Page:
But first they had to find some quality samples. So Casey Patten, Gerald Addison and Chris Morgan ate chicken. They ate a lot of chicken. By their own estimate, they visited 60 locations in Charleston, SC, Charlotte, Atlanta, Nashville and many places in between. And that number “could be low,” says Patten, the Philadelphia native who co-founded Taylor Gourmet and later opened Grazie Grazie after his original sandwich empire collapsed.
Of all the birds they sampled, one in particular stood out: the fried ones at Price’s Chicken Coop in Charlotte. At the time, the trio didn’t realize how lucky they were to try the signature dish at Price’s, which would close just months after their visit, another victim of the pandemic. They did realize how special the chicken was.
“That was the one where it just hit all the cylinders. It was kind of an aha moment,” says Morgan, who also co-owns Bammy’s in Navy Yard with Addison. “I don’t think I could really identify at the time… what they did to “achieve this perfection.”
But the boys tried. Addison says they spent an hour on the street outside Price’s, pooling their collective knowledge to dissect the chicken. “We were just trying to differentiate, like, ‘What’s that taste? What’s, like, giving it that? oomph?’ Addison says. They never quite figured it out.
I can identify with their plight. The first time I tried a three-piece box of Little Chicken, my brain went through a series of thoughts at the speed of a computer processor: This is an excellent bone-in chicken. There’s something in the spices. I can’t identify it, but it’s more than the usual suspects: salt, black pepper, paprika, dried herbs, and garlic powder. What is it?!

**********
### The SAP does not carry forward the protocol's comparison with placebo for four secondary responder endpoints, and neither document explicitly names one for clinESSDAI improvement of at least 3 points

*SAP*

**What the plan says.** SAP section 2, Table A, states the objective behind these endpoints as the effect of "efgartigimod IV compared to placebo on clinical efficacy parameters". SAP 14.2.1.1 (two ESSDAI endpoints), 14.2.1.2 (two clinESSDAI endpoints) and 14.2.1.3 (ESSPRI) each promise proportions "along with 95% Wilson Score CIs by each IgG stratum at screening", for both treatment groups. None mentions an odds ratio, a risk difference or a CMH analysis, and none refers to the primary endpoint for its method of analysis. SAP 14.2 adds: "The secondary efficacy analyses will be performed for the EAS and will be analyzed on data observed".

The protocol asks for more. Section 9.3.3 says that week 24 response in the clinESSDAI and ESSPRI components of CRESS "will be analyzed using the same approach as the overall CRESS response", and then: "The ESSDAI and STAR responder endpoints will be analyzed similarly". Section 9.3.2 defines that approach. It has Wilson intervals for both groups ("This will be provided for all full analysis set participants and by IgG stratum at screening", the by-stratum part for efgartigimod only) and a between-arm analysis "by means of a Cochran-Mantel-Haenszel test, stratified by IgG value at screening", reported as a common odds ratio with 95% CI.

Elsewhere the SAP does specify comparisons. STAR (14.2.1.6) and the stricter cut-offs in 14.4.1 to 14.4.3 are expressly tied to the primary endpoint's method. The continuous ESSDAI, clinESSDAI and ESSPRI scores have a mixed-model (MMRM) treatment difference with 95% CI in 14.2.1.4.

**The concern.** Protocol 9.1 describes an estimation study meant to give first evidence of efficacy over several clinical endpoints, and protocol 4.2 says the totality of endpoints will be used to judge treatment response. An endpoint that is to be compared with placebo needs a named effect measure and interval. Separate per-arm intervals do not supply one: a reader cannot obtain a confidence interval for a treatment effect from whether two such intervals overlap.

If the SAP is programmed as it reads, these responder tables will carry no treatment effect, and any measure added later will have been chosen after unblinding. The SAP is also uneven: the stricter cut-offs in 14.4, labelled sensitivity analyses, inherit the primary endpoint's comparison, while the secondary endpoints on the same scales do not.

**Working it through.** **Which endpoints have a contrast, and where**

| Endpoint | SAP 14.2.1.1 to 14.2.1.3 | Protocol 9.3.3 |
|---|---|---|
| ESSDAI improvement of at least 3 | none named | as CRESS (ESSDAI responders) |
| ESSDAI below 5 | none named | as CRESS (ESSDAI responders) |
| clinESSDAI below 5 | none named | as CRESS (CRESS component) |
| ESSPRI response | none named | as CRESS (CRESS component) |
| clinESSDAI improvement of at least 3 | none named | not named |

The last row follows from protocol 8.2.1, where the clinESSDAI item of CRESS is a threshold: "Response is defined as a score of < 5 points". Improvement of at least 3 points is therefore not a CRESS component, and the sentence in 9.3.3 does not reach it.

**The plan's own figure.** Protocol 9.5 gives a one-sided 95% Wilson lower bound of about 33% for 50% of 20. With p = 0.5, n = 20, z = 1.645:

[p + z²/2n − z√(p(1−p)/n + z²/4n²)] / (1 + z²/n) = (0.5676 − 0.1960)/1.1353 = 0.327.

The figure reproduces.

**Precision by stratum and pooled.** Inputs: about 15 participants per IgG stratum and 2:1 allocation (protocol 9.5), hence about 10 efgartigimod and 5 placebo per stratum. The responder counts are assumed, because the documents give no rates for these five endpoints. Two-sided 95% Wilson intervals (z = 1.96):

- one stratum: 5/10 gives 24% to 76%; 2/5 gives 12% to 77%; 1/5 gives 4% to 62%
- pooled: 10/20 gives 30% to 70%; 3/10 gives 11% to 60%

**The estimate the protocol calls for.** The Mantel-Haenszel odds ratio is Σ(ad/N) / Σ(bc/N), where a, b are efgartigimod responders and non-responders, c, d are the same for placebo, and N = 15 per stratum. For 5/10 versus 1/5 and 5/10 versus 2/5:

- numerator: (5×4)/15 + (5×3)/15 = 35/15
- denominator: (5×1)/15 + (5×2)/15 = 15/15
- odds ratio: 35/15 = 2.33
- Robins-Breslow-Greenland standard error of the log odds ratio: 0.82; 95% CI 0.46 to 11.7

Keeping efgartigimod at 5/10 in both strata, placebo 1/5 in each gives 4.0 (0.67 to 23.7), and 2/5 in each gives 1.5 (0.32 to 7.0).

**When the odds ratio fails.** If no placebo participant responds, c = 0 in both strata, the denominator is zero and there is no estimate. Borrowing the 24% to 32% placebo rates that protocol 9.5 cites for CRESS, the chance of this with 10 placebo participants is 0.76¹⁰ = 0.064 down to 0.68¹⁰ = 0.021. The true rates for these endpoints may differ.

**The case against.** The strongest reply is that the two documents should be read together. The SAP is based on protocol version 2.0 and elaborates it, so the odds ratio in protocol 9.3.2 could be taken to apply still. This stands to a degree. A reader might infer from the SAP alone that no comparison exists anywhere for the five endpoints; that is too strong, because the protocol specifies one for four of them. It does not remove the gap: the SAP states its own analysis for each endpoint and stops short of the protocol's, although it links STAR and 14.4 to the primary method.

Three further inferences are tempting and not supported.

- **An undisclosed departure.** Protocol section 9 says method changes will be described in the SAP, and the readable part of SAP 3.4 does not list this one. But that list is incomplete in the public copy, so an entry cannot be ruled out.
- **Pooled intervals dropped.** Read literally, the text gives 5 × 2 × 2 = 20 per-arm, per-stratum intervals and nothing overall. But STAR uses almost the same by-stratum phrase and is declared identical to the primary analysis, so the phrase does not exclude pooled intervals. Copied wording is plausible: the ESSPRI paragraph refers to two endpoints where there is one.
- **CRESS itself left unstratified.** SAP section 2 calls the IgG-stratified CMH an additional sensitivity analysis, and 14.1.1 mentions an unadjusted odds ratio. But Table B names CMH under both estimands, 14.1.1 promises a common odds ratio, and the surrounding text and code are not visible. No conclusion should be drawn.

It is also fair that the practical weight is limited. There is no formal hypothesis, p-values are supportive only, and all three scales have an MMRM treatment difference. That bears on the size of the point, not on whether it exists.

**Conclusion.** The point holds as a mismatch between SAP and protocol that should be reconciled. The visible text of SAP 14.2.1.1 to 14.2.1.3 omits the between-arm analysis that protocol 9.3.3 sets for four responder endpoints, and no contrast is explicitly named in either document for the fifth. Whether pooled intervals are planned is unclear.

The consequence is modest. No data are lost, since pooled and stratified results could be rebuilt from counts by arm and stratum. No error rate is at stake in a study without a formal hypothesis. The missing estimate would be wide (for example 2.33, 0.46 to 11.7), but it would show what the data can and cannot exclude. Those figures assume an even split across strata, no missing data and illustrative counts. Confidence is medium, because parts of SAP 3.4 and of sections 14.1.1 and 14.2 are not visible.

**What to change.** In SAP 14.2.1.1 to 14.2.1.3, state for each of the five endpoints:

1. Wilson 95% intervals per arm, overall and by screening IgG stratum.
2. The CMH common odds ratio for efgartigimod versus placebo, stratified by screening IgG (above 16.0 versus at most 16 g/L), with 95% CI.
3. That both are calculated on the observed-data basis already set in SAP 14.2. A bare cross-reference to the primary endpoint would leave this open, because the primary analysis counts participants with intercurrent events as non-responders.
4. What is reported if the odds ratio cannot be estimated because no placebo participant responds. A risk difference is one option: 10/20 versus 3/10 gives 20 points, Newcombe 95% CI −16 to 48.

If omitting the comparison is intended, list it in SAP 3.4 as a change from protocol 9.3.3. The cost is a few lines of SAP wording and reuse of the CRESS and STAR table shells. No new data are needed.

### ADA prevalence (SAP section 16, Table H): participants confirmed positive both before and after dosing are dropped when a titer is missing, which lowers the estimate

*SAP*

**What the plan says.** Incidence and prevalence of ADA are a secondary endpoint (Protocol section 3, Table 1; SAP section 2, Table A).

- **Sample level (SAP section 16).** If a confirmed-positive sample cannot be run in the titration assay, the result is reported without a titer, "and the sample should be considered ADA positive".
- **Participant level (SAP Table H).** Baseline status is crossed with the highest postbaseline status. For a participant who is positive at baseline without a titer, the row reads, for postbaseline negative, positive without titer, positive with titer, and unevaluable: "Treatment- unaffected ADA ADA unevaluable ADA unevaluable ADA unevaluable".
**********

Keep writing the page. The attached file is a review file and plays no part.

Like the guys outside Price’s, I sat and thought about that bird, hoping the next bite would activate a synapse to make the answer come out of a quarter vending machine like a gumball. Nothing. I mentioned my own unfortunate questioning of their hen to the boys on a conference call. There was an awkward pause.
“Well, we love that,” Addison says.
Addison didn’t mean that harshly, as if the boys indulge in a little glee. He was simply acknowledging, I think, a truth about good food of any kind: Sometimes the mystery only magnifies the joys of it. On the other hand, perhaps the boys were just basking in their sleight of hand, this injection of flavor that is both a signature and a figure, unidentifiable by traditional methods. Anyway, none of the three were about to cough up their secrets, especially about these “few random things we thought were super important [to the chicken] and maybe not so obvious,” explains Addison.
Little Chicken is curious in other ways too. It’s a downtown restaurant—with a menu from Addison and Morgan, a pair of renowned chefs—that doesn’t take itself too seriously. Inside, artist Nicolette Capuano has designed bold, graffiti-covered walls featuring a very plump, very angry chicken who seems to be indulging in an act of cannibalism. Some booths double as bird cages and the terrace bar offers cocktails not only by the glass, but also by the pitcher. Did I mention there is also an old-fashioned shuffleboard outside?